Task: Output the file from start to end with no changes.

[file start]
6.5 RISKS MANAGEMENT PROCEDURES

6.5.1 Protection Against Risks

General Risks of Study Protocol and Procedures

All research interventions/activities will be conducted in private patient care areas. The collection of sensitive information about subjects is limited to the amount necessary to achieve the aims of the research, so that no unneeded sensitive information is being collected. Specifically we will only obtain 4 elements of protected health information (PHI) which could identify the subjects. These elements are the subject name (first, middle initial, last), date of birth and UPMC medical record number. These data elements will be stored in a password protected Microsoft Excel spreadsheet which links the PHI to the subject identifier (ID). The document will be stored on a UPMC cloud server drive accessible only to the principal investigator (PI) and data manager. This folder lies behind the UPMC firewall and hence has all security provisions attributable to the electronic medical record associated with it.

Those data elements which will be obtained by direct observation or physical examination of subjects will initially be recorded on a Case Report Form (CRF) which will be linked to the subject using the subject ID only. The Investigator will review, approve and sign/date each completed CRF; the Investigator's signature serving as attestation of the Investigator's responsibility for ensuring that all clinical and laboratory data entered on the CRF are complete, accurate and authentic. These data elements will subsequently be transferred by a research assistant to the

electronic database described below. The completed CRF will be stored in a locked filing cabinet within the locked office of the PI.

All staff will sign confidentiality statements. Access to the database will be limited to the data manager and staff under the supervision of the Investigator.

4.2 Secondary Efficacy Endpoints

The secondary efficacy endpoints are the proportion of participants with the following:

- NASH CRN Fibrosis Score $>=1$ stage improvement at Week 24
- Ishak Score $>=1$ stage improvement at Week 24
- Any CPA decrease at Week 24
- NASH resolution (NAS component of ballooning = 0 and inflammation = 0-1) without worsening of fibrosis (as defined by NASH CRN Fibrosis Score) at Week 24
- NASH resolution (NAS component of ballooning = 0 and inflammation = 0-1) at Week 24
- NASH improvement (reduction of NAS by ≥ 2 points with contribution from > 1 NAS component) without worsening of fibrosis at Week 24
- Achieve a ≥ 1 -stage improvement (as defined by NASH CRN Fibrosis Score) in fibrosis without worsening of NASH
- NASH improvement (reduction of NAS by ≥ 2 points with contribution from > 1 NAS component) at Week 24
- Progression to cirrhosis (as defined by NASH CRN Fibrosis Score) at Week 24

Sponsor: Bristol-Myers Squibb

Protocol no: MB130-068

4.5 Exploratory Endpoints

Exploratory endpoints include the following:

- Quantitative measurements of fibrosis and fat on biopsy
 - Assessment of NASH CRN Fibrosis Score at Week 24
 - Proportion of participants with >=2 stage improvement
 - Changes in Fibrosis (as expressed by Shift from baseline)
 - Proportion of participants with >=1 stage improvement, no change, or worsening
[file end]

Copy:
6.5 RISKS MANAGEMENT PROCEDURES

6.5.1 Protection Against Risks

General Risks of Study Protocol and Procedures

All research interventions/activities will be conducted in private patient care areas. The collection of sensitive information about subjects is limited to the amount necessary to achieve the aims of the research, so that no unneeded sensitive information is being collected. Specifically we will only obtain 4 elements of protected health information (PHI) which could identify the subjects. These elements are the subject name (first, middle initial, last), date of birth and UPMC medical record number. These data elements will be stored in a password protected Microsoft Excel spreadsheet which links the PHI to the subject identifier (ID). The document will be stored on a UPMC cloud server drive accessible only to the principal investigator (PI) and data manager. This folder lies behind the UPMC firewall and hence has all security provisions attributable to the electronic medical record associated with it.

Those data elements which will be obtained by direct observation or physical examination of subjects will initially be recorded on a Case Report Form (CRF) which will be linked to the subject using the subject ID only. The Investigator will review, approve and sign/date each completed CRF; the Investigator's signature serving as attestation of the Investigator's responsibility for ensuring that all clinical and laboratory data entered on the CRF are complete, accurate and authentic. These data elements will subsequently be transferred by a research assistant to the

electronic database described below. The completed CRF will be stored in a locked filing cabinet within the locked office of the PI.

All staff will sign confidentiality statements. Access to the database will be limited to the data manager and staff under the supervision of the Investigator.

4.2 Secondary Efficacy Endpoints

The secondary efficacy endpoints are the proportion of participants with the following:

- NASH CRN Fibrosis Score $>=1$ stage improvement at Week 24
- Ishak Score $>=1$ stage improvement at Week 24
- Any CPA decrease at Week 24
- NASH resolution (NAS component of ballooning = 0 and inflammation = 0-1) without worsening of fibrosis (as defined by NASH CRN Fibrosis Score) at Week 24
- NASH resolution (NAS component of ballooning = 0 and inflammation = 0-1) at Week 24
- NASH improvement (reduction of NAS by ≥ 2 points with contribution from > 1 NAS component) without worsening of fibrosis at Week 24
- Achieve a ≥ 1 -stage improvement (as defined by NASH CRN Fibrosis Score) in fibrosis without worsening of NASH
- NASH improvement (reduction of NAS by ≥ 2 points with contribution from > 1 NAS component) at Week 24
- Progression to cirrhosis (as defined by NASH CRN Fibrosis Score) at Week 24

Sponsor: Bristol-Myers Squibb

Protocol no: MB130-068

4.5 Exploratory Endpoints

Exploratory endpoints include the following:

- Quantitative measurements of fibrosis and fat on biopsy
 - Assessment of NASH CRN Fibrosis Score at Week 24
 - Proportion of participants with >=2 stage improvement
 - Changes in Fibrosis (as expressed by Shift from baseline)
 - Proportion of participants with >=1 stage improvement, no change, or worsening